There is an emotional duality about the Jersey shore that I feel quite deeply. On the one hand it is a wonderful and thrilling region. A boisterous, magical place filled with sun and sand, cotton candy and summertime romances. On the other, especially in the off-season, the area makes me nostalgic and contemplative. Don’t get me wrong. I love this quiet period as well. This duality is expressed perfectly on The Deafening Colors new album Carousel Season.
The Deafening Colors are John Arthur who performed literally all the vocals and Cris Slotoroff on all the instruments. The two have lived all over New Jersey but the both grew up together outside Atlantic City. They have been creating music for over a decade under various names. What they have created here is a beautiful and poignant document of something almost everyone who lives in New Jersey can associate with.
The album beings with “Parkway South,” which is exactly how many summer beach day trips began in my family growing up an probably thousands of other families around New Jersey. It is immediately familiar. Right away there are gorgeous Beach Boy harmonies that will be a thread throughout the album. The imagery in lyrics like “tail lights shining in a dead night” is vivid. “Mary-Anne” has some great surf guitar and brings to mind those bittersweet summer flings that in the bottom of your heart you know will probably not end well. But, of course you jump in anyway even if you realize “she would be the best kind of disaster.”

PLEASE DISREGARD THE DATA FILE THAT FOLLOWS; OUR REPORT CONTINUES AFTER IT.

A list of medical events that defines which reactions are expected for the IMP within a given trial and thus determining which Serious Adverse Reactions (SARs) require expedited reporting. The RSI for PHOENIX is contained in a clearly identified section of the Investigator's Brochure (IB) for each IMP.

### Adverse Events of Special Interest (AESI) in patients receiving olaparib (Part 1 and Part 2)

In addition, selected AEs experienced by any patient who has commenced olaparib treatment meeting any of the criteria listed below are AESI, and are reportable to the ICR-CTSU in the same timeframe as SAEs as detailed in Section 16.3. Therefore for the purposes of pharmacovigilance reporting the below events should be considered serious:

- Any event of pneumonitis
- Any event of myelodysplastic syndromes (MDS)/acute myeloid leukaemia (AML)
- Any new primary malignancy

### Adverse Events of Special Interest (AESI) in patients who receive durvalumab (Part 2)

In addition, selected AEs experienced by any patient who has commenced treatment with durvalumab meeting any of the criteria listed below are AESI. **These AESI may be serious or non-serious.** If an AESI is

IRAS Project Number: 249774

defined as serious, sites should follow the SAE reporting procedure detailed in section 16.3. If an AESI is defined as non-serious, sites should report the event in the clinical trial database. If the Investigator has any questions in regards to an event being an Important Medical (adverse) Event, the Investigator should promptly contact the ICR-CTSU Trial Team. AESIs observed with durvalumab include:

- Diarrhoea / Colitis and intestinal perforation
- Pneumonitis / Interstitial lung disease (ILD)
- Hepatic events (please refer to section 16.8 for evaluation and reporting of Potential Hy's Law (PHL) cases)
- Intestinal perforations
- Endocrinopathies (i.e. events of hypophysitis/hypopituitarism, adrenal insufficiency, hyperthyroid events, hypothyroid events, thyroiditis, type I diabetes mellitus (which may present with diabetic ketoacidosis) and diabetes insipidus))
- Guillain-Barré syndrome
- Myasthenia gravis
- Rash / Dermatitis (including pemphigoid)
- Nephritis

“Diving Horse’s Ghost” references the not too-kind-to-animals attraction from of bygone Atlantic City. Layers of noise really standout on this track and the songs ends with a nice touch of psychedelica. With nostalgic vocals starting barely above a whisper “Jerry Ryan” the song’s chorus exudes joy while the “casinos might be closed but the kids are dancing to the music.” “Past Time” might be my favorite track with its 25 second guitar intro before the same chord joins a swirling wave of guitars. There is distortion and lots of style changes that make this an engaging listen. The last minute and a half is a wonderful jam. Closing song “Carousel Season” returns to the Garden State Parkway and is a bittersweet coda noting that the “carousel’s still spinning but it’s out of rings.”
Though created in Weehawken and touches on the economic rise and fall of Atlantic City, joy and heartbreak on the beaches of the Jersey Shore, and what happens when you leave your home for many years only to come back and see it with a new set of eyes, it explores emotions that could be felt anywhere. It transcends the borders of New Jersey and tackles universal themes. This is quite a remarkable achievement.
Cris and John answered a few questions for us below:
It is such a great name. What does Deafening Colors mean to you?